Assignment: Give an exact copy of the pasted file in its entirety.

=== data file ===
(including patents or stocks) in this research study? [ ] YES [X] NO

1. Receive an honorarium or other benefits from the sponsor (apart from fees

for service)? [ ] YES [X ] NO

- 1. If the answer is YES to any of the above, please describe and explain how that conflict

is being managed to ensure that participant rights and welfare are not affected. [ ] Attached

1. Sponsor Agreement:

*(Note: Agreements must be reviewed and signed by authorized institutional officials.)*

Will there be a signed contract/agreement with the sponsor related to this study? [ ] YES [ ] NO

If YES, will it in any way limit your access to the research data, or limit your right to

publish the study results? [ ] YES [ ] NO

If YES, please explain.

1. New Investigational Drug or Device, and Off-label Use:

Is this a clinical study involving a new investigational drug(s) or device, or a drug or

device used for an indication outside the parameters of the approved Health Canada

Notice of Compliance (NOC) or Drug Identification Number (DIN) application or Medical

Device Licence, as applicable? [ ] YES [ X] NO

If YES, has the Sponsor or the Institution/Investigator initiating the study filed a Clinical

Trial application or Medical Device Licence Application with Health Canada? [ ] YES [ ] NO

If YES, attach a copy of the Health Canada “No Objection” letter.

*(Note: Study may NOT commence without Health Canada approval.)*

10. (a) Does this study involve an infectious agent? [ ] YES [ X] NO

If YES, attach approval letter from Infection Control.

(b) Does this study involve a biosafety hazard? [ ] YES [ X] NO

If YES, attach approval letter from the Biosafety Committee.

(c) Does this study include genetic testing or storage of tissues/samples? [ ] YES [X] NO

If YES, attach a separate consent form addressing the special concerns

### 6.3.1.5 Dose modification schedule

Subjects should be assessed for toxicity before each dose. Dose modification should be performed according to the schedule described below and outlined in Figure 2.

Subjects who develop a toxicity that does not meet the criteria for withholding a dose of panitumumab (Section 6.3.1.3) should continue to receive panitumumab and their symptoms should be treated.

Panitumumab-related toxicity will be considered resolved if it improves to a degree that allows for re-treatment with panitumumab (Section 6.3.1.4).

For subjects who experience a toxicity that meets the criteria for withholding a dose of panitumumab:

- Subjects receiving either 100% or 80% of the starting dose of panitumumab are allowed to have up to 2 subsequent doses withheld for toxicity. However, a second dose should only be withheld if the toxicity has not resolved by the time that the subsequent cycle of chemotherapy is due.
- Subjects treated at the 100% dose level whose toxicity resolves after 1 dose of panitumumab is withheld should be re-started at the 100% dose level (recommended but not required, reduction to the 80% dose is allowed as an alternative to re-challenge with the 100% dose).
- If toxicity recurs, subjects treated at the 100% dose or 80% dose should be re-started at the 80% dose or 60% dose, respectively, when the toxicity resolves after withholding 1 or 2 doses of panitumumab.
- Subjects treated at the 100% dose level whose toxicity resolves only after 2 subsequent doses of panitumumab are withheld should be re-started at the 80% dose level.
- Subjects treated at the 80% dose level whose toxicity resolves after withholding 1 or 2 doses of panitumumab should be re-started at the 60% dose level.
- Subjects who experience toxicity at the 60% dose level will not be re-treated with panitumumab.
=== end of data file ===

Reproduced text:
(including patents or stocks) in this research study? [ ] YES [X] NO

1. Receive an honorarium or other benefits from the sponsor (apart from fees

for service)? [ ] YES [X ] NO

- 1. If the answer is YES to any of the above, please describe and explain how that conflict

is being managed to ensure that participant rights and welfare are not affected. [ ] Attached

1. Sponsor Agreement:

*(Note: Agreements must be reviewed and signed by authorized institutional officials.)*

Will there be a signed contract/agreement with the sponsor related to this study? [ ] YES [ ] NO

If YES, will it in any way limit your access to the research data, or limit your right to

publish the study results? [ ] YES [ ] NO

If YES, please explain.

1. New Investigational Drug or Device, and Off-label Use:

Is this a clinical study involving a new investigational drug(s) or device, or a drug or

device used for an indication outside the parameters of the approved Health Canada

Notice of Compliance (NOC) or Drug Identification Number (DIN) application or Medical

Device Licence, as applicable? [ ] YES [ X] NO

If YES, has the Sponsor or the Institution/Investigator initiating the study filed a Clinical

Trial application or Medical Device Licence Application with Health Canada? [ ] YES [ ] NO

If YES, attach a copy of the Health Canada “No Objection” letter.

*(Note: Study may NOT commence without Health Canada approval.)*

10. (a) Does this study involve an infectious agent? [ ] YES [ X] NO

If YES, attach approval letter from Infection Control.

(b) Does this study involve a biosafety hazard? [ ] YES [ X] NO

If YES, attach approval letter from the Biosafety Committee.

(c) Does this study include genetic testing or storage of tissues/samples? [ ] YES [X] NO

If YES, attach a separate consent form addressing the special concerns

### 6.3.1.5 Dose modification schedule

Subjects should be assessed for toxicity before each dose. Dose modification should be performed according to the schedule described below and outlined in Figure 2.

Subjects who develop a toxicity that does not meet the criteria for withholding a dose of panitumumab (Section 6.3.1.3) should continue to receive panitumumab and their symptoms should be treated.

Panitumumab-related toxicity will be considered resolved if it improves to a degree that allows for re-treatment with panitumumab (Section 6.3.1.4).

For subjects who experience a toxicity that meets the criteria for withholding a dose of panitumumab:

- Subjects receiving either 100% or 80% of the starting dose of panitumumab are allowed to have up to 2 subsequent doses withheld for toxicity. However, a second dose should only be withheld if the toxicity has not resolved by the time that the subsequent cycle of chemotherapy is due.
- Subjects treated at the 100% dose level whose toxicity resolves after 1 dose of panitumumab is withheld should be re-started at the 100% dose level (recommended but not required, reduction to the 80% dose is allowed as an alternative to re-challenge with the 100% dose).
- If toxicity recurs, subjects treated at the 100% dose or 80% dose should be re-started at the 80% dose or 60% dose, respectively, when the toxicity resolves after withholding 1 or 2 doses of panitumumab.
- Subjects treated at the 100% dose level whose toxicity resolves only after 2 subsequent doses of panitumumab are withheld should be re-started at the 80% dose level.
- Subjects treated at the 80% dose level whose toxicity resolves after withholding 1 or 2 doses of panitumumab should be re-started at the 60% dose level.
- Subjects who experience toxicity at the 60% dose level will not be re-treated with panitumumab.